Purpose of review In this article, we provide an overview of studies examining multiomic profiling in various clinical scenarios in the management of inflammatory bowel diseases (IBDs). Recent findings IBD arises as a result of an interplay between genetic, environmental, microbial and immunologic perturbations. The access to high throughput technology as well as the decrease in costs associated with such studies has led to a growing wealth of literature examining the utility of single or multiomic profiles in the management of IBD. Such studies have commonly examined the genome (and less frequently the epigenome), transcriptome, metabolome, proteome and the gut microbial metagenome in the context of overall IBD status or specific clinical scenarios, including the disease progression or response to treatment. The findings have provided important insight into how each of these compartments reflect underlying disease pathophysiologic processes and, in turn, can influence stratification of patients for clinical management. Summary Multiomic profiling in IBD has the potential to advance the field of personalized precision medicine in the management of IBDs.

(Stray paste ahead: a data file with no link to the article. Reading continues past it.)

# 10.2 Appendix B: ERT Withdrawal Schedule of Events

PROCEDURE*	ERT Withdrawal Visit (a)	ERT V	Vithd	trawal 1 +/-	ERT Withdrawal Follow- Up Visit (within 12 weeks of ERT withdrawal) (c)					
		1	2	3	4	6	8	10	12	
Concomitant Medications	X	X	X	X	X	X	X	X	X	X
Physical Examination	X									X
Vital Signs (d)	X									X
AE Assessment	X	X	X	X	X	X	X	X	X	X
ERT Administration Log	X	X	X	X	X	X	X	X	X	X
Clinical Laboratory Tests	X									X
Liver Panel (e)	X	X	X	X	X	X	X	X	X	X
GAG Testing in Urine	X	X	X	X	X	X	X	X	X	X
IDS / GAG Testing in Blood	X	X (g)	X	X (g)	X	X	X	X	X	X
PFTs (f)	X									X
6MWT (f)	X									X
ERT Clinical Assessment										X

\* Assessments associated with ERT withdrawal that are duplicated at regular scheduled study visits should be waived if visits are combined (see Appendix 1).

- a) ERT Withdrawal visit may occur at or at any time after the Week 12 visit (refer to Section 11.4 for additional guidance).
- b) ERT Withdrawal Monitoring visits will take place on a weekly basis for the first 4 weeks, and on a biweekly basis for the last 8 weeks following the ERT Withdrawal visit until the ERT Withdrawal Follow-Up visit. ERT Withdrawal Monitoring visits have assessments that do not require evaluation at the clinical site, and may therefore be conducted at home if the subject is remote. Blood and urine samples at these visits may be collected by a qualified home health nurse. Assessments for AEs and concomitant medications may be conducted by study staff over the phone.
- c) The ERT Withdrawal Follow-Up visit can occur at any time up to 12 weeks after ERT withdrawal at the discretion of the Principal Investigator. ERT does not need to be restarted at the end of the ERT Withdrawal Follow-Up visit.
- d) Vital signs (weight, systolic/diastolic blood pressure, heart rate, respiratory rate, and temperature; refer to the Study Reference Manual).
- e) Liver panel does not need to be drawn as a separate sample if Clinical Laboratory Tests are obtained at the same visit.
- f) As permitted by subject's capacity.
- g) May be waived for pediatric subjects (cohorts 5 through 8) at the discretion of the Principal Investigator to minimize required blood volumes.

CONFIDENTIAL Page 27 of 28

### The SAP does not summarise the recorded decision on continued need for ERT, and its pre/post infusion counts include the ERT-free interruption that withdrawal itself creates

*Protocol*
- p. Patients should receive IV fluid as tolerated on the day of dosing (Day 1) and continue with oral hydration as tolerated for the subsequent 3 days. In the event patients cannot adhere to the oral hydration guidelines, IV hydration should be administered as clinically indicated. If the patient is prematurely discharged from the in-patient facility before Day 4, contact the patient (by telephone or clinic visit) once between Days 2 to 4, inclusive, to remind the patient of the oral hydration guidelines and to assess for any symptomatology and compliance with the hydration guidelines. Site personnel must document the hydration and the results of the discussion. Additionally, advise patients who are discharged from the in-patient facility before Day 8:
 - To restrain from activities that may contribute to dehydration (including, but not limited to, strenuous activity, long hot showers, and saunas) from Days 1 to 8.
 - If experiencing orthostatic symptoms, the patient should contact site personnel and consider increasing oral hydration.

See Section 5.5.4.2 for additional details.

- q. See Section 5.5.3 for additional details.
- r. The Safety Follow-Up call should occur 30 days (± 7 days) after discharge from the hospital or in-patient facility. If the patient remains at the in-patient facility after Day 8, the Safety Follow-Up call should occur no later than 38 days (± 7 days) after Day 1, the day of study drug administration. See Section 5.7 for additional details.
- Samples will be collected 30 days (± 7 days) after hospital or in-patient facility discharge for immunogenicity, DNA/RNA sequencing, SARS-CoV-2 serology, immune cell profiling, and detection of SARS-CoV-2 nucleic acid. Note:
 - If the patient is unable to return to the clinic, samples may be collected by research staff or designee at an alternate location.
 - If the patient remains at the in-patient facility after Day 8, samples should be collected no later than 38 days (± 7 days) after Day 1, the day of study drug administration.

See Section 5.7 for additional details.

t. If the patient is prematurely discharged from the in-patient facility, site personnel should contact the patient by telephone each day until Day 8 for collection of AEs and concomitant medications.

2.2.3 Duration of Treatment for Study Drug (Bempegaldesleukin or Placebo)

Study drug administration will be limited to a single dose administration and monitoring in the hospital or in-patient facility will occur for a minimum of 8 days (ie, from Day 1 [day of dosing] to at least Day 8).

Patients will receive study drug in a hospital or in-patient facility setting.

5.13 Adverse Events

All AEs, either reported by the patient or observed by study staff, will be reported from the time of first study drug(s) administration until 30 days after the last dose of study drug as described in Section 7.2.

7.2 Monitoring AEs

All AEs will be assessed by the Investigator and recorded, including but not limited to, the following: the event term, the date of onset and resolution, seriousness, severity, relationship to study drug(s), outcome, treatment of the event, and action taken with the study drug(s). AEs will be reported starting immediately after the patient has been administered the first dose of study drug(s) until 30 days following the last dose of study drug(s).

Bibliographical noteFinancial support and sponsorship
Ananthakrishnan is supported in part by grants from the National Institutes of Health (R21 DK127227, R01- DK127171),
the Crohn’s and Colitis Foundation and the Chleck Family Foundation.
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